Here we look at a multi-parameter index option trading logic, using MAD (
Median Absolute Deviation) with linear Realized Volatility forecasts(
Excel Data Analysis 3.3). Stemmed from
Robust Statistics, I like MAD mainly due to the fact that financial data distributions are usually not
Gaussian.
Theory
Mentioned in the
VIX white paper, VXN is a weighted average of Out-of The-Money
NDX option
implied volatilities. We can then estimate that an edge gained on the VXN can be realized in units of
vega. So in this case we will see about getting an edge in the next-day's change in the VXN.
Data
For this post we will use data off VXN (
CBOE NASDAQ100 Volatility Index) and QQQ (
Powershares NASDAQ100 Index ETF). QQQ daily prices would be needed for realized volatility and MAD. For this example we use End-of-Day values.
Data Range: 1/23/01 - 11/26/12
Once we get the data off
Yahoo Finance, the first thing we need to do is get both series on the same page. Then we must match the dates.
What I do is to create a temporary column where it gives a 1 if the dates match for that row, and 0 if not. Then a quick scroll down would let us catch mismatches and delete the unmatched dates.
Once the dates are matched, we could delete the second "Date" column, and sort the data so that the latest data ends at the bottom. As mentioned earlier (
Excel Data Analysis 1.0), I then inserted some rows near the top for basic statistics.
Deriving MAD (Median Absolute Deviation)
We first need the day to day changes of QQQ, here named "dQ" in column D. Again we use
logged returns for this, 100* ln[X(t)/X(t-1)] (
why logged returns?). I multiplied it by 100 so we don't need to use the % symbol.
Now let's get the MAD(20)
Since my data here starts at row 13, and I've decided to do a 20Day MAD, we will utilize a rolling 20row window off "dQ". We still need to multiply the value by Sqrt(252) for annualization.
1 way to use MAD(20) is to analyze the ratio, VXN/MAD, to estimate whether these options are cheap or expensive. I created "rto.M" in column F for this.
Fundamentally, we already know that as insurance, options are usually traded at a premium so to compensate option sellers for the risk. From the screenshot, we can see that VXN has been above 2x MAD roughly 50% of the time.
Next I added columns for the standard squared realized volatility "RV" and linear forecast "FcRV" explained in an earlier post (
Excel Data Analysis 3.2). We end up with this:
Multi-parameter strategy set up
We will need separate sections for longs and shorts. Since the logic/formulas are the same, I will only do the shorts here. The basic idea is to derive signals, and match them with the following day's change in VXN.
Since we have 2 parameters, "rto.M" and "FcRV", we will need a 3rd column for the signals.
(FcRV), here we see if forecast volatility (FcRV) is greater than current RV by at least the threshold in cell K13. I used "0" for threshold so that we get a signal off this filter for every upside forecast. It gives a 1 for signal, blank for no signal.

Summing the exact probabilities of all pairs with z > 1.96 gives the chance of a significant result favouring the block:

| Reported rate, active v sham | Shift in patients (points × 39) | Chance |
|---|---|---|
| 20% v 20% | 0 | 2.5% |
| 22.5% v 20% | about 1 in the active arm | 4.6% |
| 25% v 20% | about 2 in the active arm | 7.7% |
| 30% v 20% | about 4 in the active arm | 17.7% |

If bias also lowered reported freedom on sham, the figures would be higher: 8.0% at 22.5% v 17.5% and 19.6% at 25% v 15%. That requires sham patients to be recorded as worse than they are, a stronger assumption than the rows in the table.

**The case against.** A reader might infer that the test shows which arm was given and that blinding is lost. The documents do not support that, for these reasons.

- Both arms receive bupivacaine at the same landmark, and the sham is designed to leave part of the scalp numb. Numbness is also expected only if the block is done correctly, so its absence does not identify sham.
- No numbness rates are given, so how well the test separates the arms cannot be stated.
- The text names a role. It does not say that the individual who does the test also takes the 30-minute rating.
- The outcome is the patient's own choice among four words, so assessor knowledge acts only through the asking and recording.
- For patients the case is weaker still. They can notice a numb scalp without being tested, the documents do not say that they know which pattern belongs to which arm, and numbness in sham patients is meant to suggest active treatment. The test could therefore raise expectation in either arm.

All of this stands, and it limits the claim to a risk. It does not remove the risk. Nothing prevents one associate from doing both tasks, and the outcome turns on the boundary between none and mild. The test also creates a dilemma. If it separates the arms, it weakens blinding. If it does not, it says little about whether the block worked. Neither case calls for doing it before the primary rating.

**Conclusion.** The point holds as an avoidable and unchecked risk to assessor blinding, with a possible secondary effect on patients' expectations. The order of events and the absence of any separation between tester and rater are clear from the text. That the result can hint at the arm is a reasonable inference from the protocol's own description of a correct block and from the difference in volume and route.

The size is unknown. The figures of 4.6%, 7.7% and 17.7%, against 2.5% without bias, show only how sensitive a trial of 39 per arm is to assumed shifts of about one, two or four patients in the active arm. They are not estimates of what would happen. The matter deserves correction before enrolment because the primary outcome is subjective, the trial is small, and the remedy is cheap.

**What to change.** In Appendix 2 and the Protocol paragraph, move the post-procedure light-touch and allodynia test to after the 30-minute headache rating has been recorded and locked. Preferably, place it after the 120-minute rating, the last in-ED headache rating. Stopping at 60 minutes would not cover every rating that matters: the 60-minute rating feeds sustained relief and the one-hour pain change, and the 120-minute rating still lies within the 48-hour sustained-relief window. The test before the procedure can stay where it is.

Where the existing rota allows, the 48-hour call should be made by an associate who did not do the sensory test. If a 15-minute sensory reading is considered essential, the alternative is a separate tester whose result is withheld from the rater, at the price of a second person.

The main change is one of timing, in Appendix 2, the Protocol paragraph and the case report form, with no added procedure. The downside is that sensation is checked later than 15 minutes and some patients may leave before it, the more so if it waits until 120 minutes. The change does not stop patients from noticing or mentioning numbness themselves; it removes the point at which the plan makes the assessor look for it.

(rto.M), here we see if the VXN/MAD (rto.M) value is above the threshold value in cell L13 so that we don't enter trades when options are too cheap. I used "1.6", the lower quartile value. It gives a 1 for signal, blank for no signal.
Signals, so basically this checks if the sum of the above signals are 2; if so a trade signal is given, if not it is blank. The "Count" cell in M10 gives the total number of signals here.
Deriving average returns, equity curve
Next we create a column for the future 1Day change in VXN, "dVXN". Note that in row 32, we used data from row33, therefore this data reaches down to 1 day before last, i.e. 2 trading days ago.
In column O then we could estimate our VXN edge, or units of Vega/Trade "Vega/T". We use the
if() function, basically if a signal is given, we look at dVXN, if not, it's a blank.
For the equity curve, "Eq.Curve", it adds to its latest value by the Vega/T if a signal is given.
We can see that this edge offers the option trades an average of 0.17Vega / trade, before transaction costs.
With the signal count, it roughly gives a trade every 3 days or so.
I prepare to print the equity curve with the 2-D Line chart. Make sure you also have the date column highlighted, to have the date in the chart. To do this, you can highlight 1 column, then press Ctrl and click the header of the 2nd column. So here is the estimated Vega possibly earned cumulatively off the above signals BEFORE transaction costs.
Historical performance stats
Win%: This cell checks if there's a signal, if so, if it's a winner it gives a 1, if not a 0.
Wins: Here if the signal is a winner, we record it.
Losses: Here if the signal is a loser, we record it.
W/L Ratio: This gives the average Winner/Loser size ratio by taking the absolute value of the (average Winner)/(average Loser)
Let's see the stats
So the numbers are encouraging. However one must keep in mind that these estimates are before transaction costs and considerations of risks around liquidity, execution precision, and etc. Most of all, one must realize that the worst losing trades are never behind, but rather ahead of us in the future. Therefore to apply this logic for actual trading still requires work around effective risk and
implementation shortfall management.
Feel free to contact me for questions, advise around excel modeling, trading.